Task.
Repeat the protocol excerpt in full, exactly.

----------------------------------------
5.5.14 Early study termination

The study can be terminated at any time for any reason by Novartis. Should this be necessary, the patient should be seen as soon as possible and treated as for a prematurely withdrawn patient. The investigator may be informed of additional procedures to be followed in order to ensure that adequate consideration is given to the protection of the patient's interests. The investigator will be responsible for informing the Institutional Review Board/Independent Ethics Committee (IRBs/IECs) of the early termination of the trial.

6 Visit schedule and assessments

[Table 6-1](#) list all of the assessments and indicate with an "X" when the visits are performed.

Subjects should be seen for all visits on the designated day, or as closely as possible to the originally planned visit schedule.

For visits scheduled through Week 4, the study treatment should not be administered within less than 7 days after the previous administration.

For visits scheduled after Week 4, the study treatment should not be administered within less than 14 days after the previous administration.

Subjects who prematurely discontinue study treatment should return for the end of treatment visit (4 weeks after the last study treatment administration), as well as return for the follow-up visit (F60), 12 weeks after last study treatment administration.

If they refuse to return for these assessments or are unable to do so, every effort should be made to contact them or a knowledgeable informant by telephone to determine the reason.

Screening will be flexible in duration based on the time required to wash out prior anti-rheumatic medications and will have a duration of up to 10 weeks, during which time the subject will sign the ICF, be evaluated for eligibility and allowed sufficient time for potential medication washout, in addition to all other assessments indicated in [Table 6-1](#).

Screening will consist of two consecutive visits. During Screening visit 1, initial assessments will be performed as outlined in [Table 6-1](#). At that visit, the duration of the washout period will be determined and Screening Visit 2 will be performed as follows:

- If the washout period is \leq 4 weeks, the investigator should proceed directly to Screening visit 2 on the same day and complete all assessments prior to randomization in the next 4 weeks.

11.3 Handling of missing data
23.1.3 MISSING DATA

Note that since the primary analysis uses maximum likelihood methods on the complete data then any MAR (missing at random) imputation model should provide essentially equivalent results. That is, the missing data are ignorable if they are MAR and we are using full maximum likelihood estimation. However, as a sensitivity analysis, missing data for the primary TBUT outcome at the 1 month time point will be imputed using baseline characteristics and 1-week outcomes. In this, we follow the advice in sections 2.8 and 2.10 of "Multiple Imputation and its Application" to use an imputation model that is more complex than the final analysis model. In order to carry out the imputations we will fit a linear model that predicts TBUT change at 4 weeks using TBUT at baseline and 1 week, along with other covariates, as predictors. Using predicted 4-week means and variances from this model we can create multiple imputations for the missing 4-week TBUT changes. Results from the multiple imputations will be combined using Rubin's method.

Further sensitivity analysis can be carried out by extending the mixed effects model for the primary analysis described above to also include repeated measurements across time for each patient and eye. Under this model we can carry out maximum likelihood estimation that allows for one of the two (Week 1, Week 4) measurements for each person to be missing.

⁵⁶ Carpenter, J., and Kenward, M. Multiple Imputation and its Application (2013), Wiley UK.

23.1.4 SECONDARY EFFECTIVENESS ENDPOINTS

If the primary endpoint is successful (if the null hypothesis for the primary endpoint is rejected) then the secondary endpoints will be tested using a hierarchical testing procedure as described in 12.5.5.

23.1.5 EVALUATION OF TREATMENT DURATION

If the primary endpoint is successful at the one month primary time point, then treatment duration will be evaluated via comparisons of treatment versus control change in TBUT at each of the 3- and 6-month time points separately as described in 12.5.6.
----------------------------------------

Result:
5.5.14 Early study termination

The study can be terminated at any time for any reason by Novartis. Should this be necessary, the patient should be seen as soon as possible and treated as for a prematurely withdrawn patient. The investigator may be informed of additional procedures to be followed in order to ensure that adequate consideration is given to the protection of the patient's interests. The investigator will be responsible for informing the Institutional Review Board/Independent Ethics Committee (IRBs/IECs) of the early termination of the trial.

6 Visit schedule and assessments

[Table 6-1](#) list all of the assessments and indicate with an "X" when the visits are performed.

Subjects should be seen for all visits on the designated day, or as closely as possible to the originally planned visit schedule.

For visits scheduled through Week 4, the study treatment should not be administered within less than 7 days after the previous administration.

For visits scheduled after Week 4, the study treatment should not be administered within less than 14 days after the previous administration.

Subjects who prematurely discontinue study treatment should return for the end of treatment visit (4 weeks after the last study treatment administration), as well as return for the follow-up visit (F60), 12 weeks after last study treatment administration.

If they refuse to return for these assessments or are unable to do so, every effort should be made to contact them or a knowledgeable informant by telephone to determine the reason.

Screening will be flexible in duration based on the time required to wash out prior anti-rheumatic medications and will have a duration of up to 10 weeks, during which time the subject will sign the ICF, be evaluated for eligibility and allowed sufficient time for potential medication washout, in addition to all other assessments indicated in [Table 6-1](#).

Screening will consist of two consecutive visits. During Screening visit 1, initial assessments will be performed as outlined in [Table 6-1](#). At that visit, the duration of the washout period will be determined and Screening Visit 2 will be performed as follows:

- If the washout period is \leq 4 weeks, the investigator should proceed directly to Screening visit 2 on the same day and complete all assessments prior to randomization in the next 4 weeks.

11.3 Handling of missing data
23.1.3 MISSING DATA

Note that since the primary analysis uses maximum likelihood methods on the complete data then any MAR (missing at random) imputation model should provide essentially equivalent results. That is, the missing data are ignorable if they are MAR and we are using full maximum likelihood estimation. However, as a sensitivity analysis, missing data for the primary TBUT outcome at the 1 month time point will be imputed using baseline characteristics and 1-week outcomes. In this, we follow the advice in sections 2.8 and 2.10 of "Multiple Imputation and its Application" to use an imputation model that is more complex than the final analysis model. In order to carry out the imputations we will fit a linear model that predicts TBUT change at 4 weeks using TBUT at baseline and 1 week, along with other covariates, as predictors. Using predicted 4-week means and variances from this model we can create multiple imputations for the missing 4-week TBUT changes. Results from the multiple imputations will be combined using Rubin's method.

Further sensitivity analysis can be carried out by extending the mixed effects model for the primary analysis described above to also include repeated measurements across time for each patient and eye. Under this model we can carry out maximum likelihood estimation that allows for one of the two (Week 1, Week 4) measurements for each person to be missing.

⁵⁶ Carpenter, J., and Kenward, M. Multiple Imputation and its Application (2013), Wiley UK.

23.1.4 SECONDARY EFFECTIVENESS ENDPOINTS

If the primary endpoint is successful (if the null hypothesis for the primary endpoint is rejected) then the secondary endpoints will be tested using a hierarchical testing procedure as described in 12.5.5.

23.1.5 EVALUATION OF TREATMENT DURATION

If the primary endpoint is successful at the one month primary time point, then treatment duration will be evaluated via comparisons of treatment versus control change in TBUT at each of the 3- and 6-month time points separately as described in 12.5.6.